Spiders and insects were identified to order. Insects in Hemiptera and Diptera were identified to suborder, and bees (Apoidea) were distinguished from other Hymenoptera. Numbers of arthropods in traps were divided by numbers of days (n = 3–5) during each trapping period. Numbers of arthropods on branches in each plot were summed across dates in each month and divided by total masses of sampled branches. Adjusted numbers of arthropods from traps and branches were paired by month, producing 8 pairs (2 plots × 4 months) in each plant species. Associations between adjusted numbers of arthropods from traps and branches across taxa on each plant species and within taxa on both plant species were measured with Spearman rank correlation coefficients. I calculated coefficients with SYSTAT (version 10.2, Richmond, CA) and their test statistics (Neter et al. 1996). Coefficients within taxa were calculated only if arthropods were taken from traps and branches.

Flight-interception traps within willows captured 176 arthropods, and those within cottonwoods captured 221 arthropods. An average of 6.2 insects or spiders was captured per trap per day. Trapped arthropods (Fig. 1) were mostly Araneae (spiders) followed by Thysanoptera. I collected 155 arthropods from 16 willow branches totaling 4.7 kg and 205 arthropods from 16 cottonwood branches totaling 4.5 kg. Most arthropods collected from branches (Fig. 1) were Araneae followed by Homoptera and Heteroptera. Most homopterans on branches were Cicadellidae followed by Aphididae.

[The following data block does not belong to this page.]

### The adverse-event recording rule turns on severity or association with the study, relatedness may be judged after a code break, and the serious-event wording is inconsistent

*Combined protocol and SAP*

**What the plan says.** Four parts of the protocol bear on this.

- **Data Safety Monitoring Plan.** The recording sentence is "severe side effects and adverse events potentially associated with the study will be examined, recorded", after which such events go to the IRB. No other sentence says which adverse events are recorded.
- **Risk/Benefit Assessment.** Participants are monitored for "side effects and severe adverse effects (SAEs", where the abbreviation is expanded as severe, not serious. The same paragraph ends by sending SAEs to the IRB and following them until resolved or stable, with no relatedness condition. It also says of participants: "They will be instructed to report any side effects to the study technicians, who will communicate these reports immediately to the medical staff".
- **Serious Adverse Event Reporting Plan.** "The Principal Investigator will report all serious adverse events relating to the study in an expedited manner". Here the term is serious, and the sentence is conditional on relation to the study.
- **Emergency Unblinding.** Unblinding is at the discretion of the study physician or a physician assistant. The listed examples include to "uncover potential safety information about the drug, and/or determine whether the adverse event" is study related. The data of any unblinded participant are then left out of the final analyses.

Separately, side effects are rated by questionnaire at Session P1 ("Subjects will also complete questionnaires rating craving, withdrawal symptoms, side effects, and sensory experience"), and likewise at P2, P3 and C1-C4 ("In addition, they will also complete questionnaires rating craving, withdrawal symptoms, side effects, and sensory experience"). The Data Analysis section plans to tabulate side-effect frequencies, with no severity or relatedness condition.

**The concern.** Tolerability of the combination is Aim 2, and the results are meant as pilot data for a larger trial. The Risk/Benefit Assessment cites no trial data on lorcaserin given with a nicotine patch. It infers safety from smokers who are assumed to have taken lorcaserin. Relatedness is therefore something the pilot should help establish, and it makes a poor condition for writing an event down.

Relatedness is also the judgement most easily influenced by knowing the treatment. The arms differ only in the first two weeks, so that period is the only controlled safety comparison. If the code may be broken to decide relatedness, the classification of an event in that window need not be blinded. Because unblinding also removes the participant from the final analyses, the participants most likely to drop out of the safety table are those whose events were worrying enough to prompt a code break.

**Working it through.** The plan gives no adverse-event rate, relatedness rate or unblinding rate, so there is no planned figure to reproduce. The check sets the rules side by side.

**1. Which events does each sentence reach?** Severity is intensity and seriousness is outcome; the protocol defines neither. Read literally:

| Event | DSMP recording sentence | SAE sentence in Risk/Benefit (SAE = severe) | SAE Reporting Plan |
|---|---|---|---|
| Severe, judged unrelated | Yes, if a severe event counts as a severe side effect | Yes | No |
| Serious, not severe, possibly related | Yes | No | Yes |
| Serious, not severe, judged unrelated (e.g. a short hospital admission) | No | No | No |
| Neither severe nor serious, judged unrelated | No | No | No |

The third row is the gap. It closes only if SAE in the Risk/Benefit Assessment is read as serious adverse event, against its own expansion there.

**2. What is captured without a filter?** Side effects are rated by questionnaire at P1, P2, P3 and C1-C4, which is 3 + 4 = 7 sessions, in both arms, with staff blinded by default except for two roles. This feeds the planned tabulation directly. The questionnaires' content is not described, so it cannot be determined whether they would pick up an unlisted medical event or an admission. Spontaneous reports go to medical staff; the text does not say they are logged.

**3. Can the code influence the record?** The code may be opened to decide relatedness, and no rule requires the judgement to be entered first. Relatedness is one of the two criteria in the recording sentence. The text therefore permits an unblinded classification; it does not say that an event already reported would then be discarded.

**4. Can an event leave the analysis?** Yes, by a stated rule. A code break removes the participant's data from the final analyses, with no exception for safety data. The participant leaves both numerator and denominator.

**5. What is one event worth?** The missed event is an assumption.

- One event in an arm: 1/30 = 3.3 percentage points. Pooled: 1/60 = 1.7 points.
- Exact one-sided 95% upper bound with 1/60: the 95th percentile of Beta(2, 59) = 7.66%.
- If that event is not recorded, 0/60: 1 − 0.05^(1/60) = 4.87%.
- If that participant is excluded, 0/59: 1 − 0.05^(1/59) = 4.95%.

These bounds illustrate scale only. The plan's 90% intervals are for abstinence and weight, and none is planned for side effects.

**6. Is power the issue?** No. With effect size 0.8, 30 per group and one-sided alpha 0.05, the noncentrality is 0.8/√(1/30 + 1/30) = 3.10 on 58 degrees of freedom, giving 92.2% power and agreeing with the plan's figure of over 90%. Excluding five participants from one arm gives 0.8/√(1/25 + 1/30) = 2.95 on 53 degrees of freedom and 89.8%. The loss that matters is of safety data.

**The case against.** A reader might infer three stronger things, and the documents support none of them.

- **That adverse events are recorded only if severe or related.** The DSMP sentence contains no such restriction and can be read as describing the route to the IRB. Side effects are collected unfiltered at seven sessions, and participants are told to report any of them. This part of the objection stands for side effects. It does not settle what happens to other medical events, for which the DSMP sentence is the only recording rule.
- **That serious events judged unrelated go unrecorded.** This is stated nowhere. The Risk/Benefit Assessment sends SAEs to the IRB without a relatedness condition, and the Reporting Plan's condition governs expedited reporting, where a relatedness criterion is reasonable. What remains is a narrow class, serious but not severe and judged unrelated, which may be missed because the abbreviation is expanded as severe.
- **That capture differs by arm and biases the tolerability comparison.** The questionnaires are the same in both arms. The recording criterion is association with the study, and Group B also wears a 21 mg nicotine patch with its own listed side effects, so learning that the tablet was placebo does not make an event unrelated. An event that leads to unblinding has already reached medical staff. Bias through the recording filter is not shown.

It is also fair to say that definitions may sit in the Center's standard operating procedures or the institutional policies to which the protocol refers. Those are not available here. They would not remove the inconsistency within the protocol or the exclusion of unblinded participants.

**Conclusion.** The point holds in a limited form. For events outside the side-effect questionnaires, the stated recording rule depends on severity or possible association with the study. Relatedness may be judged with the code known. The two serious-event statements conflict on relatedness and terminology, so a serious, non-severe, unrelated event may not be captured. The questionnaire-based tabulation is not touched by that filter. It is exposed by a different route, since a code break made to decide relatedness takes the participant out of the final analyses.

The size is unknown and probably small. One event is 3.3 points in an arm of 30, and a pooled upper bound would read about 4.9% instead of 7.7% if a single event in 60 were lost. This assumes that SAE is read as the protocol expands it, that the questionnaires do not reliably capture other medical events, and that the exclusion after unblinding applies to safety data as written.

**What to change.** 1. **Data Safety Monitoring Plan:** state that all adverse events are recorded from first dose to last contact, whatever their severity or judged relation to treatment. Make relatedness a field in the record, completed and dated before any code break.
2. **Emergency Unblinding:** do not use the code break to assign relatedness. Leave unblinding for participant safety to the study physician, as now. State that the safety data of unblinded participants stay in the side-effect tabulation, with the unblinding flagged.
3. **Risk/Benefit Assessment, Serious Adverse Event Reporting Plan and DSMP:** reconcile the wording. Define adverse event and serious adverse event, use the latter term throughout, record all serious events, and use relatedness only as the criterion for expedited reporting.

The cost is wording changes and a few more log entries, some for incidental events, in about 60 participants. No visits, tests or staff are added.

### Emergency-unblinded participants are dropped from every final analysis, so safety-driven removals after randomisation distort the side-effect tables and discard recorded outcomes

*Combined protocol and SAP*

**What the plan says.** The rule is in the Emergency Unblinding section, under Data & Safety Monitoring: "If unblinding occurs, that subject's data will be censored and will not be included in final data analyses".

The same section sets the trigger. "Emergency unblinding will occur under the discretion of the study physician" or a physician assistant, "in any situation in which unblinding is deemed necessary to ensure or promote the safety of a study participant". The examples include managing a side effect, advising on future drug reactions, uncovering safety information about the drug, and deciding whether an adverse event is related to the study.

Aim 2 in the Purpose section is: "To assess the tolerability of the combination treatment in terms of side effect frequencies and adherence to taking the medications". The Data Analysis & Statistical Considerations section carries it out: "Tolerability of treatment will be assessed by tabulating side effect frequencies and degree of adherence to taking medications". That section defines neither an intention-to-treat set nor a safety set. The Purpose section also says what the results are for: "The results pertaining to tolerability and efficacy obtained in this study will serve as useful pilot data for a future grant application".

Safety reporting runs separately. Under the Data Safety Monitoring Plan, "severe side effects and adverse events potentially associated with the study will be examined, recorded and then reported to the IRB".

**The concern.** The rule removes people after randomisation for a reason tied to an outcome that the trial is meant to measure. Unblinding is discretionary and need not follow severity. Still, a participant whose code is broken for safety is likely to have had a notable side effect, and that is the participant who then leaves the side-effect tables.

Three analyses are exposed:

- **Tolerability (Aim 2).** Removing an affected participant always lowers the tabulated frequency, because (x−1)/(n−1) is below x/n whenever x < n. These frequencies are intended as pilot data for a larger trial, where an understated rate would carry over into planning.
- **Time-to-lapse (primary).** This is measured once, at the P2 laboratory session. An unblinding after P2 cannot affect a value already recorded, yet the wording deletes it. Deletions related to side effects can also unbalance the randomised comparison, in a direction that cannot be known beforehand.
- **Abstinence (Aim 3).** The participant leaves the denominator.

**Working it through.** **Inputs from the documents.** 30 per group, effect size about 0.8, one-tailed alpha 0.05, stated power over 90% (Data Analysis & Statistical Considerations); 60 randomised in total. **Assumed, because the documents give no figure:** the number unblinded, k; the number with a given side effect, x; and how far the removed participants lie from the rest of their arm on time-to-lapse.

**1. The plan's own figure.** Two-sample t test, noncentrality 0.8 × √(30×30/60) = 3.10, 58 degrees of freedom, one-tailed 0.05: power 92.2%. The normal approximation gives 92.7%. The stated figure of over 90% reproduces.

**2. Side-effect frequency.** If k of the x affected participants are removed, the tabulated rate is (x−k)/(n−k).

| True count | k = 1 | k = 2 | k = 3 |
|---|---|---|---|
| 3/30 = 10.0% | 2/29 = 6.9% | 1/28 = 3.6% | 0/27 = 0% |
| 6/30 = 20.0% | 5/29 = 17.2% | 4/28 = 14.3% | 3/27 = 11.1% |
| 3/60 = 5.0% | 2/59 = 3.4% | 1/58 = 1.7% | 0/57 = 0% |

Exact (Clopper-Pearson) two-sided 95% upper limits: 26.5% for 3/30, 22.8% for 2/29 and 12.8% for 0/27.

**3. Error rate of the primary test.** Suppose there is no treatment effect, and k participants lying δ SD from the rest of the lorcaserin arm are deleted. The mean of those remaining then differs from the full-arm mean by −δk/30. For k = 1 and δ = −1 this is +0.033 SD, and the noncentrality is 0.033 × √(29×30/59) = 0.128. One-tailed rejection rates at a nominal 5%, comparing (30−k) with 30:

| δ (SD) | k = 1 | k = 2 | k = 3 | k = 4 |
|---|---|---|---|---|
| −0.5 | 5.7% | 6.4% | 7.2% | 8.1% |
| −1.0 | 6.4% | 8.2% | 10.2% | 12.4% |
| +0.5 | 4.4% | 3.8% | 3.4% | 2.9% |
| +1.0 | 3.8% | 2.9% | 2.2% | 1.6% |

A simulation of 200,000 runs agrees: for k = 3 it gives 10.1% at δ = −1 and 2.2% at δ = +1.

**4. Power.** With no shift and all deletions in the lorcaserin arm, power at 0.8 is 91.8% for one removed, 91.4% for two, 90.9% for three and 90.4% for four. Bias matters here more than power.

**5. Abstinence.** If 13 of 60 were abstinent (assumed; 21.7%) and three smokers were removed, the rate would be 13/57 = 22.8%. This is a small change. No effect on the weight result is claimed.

Relative numbers of arthropods in taxa captured by traps were similar to those collected on branches. Arthropod abundances across taxa (n = 15) from traps and branches were positively associated within plots of S. exigua (r s = 0.42, t * = 5.07, P < 0.001, n = 120) and P. fremontii (r s = 0.33, t * = 3.82, P < 0.001, n = 120). Within taxa, numbers of arthropods from traps and branches on both plant species were associated only in Homoptera (Fig. 2). Cicadellidae were the most abundant homopterans in traps, similar to branches, but Delphacidae, Membracidae, and Aphididae also were captured. A weak and nonsignificant association between traps and branches was detected in Nematocera (Fig. 2).

Fig. 1.

Numbers of arthropods in taxa collected from branches on, and captured in flight-interception bottle traps among, planted Salix exigua shrubs and Populus fremontii trees during May–Aug 2008 near Blythe, California. Y-axis is square-root scale.